Hon LIANNE DALZIEL: Four million visitors have arrived in New Zealand since December 1999, and I spelt that out. I can tell the member that we have an estimate of overstayers in the country, as of October 2002, of 18,134. But I should make a comparison with the same figures for December 1997, which were 19,557.

Rt Hon Winston Peters: I raise a point of order, Mr Speaker. Mr McCully asked the same question that I asked. It is simply a case of the Minister saying that she either knows or does not know, and perhaps of sharing with us the difficulty she might have in respect of her portfolio and her lack of experience. But she cannot go on everyday, obfuscating—

Government member: Give up.

Rt Hon Winston Peters: No, I am not giving up. Your worst nightmare is about to happen!

Mr SPEAKER: I have never regarded this place as a nightmare. This is always an afternoon event that I have very much enjoyment presiding over. The Minister addressed the question. The answer might not have been satisfactory to the member, but she did address the question.

Hon Roger Sowry: I raise a point of order, Mr Speaker. I want to raise this issue with you. Mr Peters asked the Minister a very precise question about the number of people arriving in New Zealand as tourists and not leaving when their visitor’s visa had expired. She gave an answer, which the House accepts as her word. She said that she did not have the number. She was then asked the same question by my colleague Murray McCully, and she gave a figure of 18,134. She had gone to the trouble not only of getting a figure, which she should have done, because it was a question put down for oral answer—it was from October last year, which is a bit out of date, but that is when she said she had it from—but also of getting a number from 1997 so that she was able to give a comparison. There comes a point, surely, when you have to say to Ministers that if they have the information, then they should give it in their answer to the substantive question, rather than two or three supplementary questions being wasted for, in this case, the Minister to give a number when she was asked for one. When the Minister stands and says in her substantive answer that she does not have the information, we have to accept that. That was wrong, as we now know, because she had the information; she just chose not to give it.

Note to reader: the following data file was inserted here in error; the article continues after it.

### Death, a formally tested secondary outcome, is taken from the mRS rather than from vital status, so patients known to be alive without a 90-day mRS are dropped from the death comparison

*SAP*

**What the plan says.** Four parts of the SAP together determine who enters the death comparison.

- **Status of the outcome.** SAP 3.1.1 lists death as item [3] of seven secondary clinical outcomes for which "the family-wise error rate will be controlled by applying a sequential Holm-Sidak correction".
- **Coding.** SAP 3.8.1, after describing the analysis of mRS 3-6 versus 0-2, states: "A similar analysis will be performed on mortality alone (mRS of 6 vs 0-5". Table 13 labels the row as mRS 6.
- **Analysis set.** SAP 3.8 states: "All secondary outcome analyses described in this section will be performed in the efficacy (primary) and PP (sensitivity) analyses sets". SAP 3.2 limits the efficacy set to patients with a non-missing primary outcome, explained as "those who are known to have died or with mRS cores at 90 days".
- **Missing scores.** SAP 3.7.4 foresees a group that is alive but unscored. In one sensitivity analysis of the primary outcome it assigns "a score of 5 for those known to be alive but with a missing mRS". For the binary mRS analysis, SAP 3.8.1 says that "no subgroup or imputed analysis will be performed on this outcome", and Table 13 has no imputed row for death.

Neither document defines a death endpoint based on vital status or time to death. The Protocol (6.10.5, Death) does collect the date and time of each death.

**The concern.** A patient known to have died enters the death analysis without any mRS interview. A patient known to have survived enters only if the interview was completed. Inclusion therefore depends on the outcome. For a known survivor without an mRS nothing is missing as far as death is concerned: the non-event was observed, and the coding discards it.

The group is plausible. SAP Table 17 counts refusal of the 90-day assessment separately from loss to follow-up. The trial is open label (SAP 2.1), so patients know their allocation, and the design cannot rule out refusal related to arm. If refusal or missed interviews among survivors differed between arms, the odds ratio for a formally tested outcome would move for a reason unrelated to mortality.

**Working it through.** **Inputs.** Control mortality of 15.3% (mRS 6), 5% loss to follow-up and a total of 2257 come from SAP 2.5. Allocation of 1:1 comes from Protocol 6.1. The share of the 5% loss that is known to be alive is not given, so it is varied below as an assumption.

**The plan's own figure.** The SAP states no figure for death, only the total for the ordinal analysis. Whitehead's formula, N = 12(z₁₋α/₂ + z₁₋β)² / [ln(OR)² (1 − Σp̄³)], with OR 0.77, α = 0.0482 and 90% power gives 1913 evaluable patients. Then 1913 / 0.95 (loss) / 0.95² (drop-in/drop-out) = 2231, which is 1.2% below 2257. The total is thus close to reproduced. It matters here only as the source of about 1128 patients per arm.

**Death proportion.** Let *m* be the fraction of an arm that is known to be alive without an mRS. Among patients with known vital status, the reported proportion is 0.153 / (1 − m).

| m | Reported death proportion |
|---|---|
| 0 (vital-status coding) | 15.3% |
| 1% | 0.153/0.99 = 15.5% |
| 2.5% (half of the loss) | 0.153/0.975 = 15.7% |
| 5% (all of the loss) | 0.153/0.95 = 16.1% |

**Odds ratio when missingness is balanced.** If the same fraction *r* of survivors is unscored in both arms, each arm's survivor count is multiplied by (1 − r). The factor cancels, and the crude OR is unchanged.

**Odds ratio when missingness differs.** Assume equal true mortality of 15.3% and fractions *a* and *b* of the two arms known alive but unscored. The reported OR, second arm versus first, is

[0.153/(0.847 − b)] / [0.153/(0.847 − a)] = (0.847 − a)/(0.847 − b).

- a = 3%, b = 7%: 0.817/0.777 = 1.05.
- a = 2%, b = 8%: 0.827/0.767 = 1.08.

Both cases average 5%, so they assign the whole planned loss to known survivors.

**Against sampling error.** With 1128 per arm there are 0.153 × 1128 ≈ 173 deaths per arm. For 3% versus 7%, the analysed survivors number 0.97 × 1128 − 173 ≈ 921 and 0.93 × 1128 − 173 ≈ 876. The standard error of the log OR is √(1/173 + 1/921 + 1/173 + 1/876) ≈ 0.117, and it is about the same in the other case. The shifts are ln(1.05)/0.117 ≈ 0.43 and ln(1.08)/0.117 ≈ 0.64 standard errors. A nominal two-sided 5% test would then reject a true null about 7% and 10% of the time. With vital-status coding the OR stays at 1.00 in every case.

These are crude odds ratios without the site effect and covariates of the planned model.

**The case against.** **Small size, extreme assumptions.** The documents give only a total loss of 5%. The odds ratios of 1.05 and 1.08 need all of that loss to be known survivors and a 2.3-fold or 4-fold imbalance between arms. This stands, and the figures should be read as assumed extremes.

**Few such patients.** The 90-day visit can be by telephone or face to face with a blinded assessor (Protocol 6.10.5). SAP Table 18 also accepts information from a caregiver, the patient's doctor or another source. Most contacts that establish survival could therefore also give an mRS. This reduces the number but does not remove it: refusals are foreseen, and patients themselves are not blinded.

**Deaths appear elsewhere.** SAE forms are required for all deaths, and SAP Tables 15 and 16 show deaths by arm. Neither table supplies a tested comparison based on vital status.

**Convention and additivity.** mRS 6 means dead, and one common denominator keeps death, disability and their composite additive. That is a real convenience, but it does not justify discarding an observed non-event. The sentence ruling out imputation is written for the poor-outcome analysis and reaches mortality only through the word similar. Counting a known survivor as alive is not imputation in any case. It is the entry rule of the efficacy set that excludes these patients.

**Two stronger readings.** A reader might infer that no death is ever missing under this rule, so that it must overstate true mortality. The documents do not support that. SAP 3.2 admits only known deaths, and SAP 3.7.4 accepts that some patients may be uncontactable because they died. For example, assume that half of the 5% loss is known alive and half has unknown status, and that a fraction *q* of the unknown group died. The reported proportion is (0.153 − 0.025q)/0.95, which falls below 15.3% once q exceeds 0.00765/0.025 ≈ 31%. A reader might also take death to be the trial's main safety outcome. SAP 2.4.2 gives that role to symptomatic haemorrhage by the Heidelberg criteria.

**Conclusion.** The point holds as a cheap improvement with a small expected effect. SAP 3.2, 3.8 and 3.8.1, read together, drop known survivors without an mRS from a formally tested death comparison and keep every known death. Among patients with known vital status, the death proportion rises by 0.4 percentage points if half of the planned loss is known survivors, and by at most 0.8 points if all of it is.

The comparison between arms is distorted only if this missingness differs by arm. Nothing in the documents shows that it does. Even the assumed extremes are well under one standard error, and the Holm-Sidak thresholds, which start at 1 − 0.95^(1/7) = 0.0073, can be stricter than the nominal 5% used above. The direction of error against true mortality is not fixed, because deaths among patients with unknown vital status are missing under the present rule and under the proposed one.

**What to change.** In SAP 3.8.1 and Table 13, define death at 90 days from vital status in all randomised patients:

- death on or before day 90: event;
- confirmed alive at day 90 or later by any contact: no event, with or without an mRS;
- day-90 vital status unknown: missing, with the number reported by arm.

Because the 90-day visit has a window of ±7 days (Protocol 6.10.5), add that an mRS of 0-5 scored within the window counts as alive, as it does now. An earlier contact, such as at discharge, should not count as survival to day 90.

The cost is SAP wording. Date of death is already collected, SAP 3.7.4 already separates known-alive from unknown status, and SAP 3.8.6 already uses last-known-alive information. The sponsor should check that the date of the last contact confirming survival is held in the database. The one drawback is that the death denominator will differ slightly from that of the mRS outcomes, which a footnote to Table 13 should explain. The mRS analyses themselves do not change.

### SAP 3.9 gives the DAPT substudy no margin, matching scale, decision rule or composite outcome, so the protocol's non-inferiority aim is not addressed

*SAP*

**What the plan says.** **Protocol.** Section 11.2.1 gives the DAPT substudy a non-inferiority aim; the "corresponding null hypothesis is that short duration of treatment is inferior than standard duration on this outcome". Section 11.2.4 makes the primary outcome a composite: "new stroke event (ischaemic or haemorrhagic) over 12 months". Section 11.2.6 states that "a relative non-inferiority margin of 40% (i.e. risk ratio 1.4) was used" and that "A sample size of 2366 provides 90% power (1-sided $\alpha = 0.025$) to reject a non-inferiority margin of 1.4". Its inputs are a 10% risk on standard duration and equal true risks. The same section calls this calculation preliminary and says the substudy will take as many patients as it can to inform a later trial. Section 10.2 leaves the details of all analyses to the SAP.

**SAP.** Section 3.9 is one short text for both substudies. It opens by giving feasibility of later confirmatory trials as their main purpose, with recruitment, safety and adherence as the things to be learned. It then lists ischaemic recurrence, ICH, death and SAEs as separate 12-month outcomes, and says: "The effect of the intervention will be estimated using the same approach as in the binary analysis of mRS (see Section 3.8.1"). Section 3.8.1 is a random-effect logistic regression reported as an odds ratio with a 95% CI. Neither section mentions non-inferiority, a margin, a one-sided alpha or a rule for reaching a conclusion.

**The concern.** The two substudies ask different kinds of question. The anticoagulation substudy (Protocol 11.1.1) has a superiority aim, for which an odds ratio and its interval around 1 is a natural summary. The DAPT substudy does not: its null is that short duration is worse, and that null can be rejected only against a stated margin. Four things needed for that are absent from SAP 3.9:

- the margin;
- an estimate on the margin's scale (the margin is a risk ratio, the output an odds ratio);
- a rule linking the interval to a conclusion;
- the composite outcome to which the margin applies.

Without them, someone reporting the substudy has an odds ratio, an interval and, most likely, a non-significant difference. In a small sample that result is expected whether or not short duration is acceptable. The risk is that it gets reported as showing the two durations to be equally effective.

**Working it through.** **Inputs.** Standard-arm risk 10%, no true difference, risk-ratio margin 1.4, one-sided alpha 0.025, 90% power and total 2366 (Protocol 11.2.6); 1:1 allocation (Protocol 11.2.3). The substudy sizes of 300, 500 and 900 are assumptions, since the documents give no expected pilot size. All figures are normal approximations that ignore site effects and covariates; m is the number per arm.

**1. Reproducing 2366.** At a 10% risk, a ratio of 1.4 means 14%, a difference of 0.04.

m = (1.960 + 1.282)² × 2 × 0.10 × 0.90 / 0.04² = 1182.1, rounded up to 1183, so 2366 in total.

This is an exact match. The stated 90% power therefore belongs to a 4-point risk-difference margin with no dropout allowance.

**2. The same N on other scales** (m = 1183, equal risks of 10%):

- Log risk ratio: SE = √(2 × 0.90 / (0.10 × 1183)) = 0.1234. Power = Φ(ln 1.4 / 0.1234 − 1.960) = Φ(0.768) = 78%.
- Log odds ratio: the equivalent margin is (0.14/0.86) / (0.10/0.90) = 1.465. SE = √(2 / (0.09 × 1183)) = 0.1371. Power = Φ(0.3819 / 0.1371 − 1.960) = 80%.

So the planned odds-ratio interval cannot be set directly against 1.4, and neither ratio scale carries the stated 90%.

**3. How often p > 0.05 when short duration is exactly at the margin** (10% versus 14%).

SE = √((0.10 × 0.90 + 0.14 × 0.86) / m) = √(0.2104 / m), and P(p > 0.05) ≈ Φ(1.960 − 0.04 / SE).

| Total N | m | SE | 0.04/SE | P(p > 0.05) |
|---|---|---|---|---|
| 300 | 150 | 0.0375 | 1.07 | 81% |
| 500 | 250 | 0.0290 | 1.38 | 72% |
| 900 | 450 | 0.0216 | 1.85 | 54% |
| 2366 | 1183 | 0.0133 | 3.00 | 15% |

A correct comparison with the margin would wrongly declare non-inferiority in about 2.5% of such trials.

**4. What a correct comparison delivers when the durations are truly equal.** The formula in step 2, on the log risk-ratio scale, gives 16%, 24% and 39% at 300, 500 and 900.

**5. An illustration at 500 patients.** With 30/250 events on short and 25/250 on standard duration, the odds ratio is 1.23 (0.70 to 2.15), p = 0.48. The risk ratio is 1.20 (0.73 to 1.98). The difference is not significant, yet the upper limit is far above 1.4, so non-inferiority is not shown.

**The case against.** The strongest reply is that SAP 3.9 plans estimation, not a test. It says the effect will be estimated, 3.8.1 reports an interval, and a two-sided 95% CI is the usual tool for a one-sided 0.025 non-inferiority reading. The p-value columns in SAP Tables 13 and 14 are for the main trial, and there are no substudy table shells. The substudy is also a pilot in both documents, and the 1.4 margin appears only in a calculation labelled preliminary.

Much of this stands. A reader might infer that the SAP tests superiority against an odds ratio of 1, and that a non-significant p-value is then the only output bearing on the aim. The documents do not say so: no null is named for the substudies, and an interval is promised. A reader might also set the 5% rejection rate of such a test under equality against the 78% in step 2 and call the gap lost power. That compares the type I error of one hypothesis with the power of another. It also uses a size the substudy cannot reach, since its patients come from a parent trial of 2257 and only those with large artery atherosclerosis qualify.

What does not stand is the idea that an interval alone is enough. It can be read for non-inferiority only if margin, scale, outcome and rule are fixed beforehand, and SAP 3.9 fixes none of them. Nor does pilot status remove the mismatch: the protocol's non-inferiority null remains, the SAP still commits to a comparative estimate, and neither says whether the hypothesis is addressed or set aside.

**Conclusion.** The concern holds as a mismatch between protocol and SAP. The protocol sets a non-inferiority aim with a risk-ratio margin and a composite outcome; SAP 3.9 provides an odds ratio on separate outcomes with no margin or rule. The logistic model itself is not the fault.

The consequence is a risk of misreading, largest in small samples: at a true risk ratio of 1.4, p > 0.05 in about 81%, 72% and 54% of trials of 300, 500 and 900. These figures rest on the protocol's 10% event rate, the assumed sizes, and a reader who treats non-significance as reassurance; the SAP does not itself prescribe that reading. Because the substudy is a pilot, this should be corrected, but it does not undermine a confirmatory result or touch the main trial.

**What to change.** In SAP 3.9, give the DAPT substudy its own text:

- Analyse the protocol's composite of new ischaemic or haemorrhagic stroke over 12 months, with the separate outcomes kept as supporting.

Hon LIANNE DALZIEL: The Hansard will show that that is not correct. What I said was that I could not say how many were in the situation of the named student, because the named student—unlike the question—did not arrive in New Zealand when I was the Minister. That was what I was asked to provide an answer to, and I said that there had been no occasion at any point since I have been the Minister that he could lawfully have been removed from New Zealand. I have explained very clearly the number of visitors who have arrived in New Zealand since December 1999, and I have given my reasons for not being able to give an exact figure of the exact movements of every one of those 4 million visitors.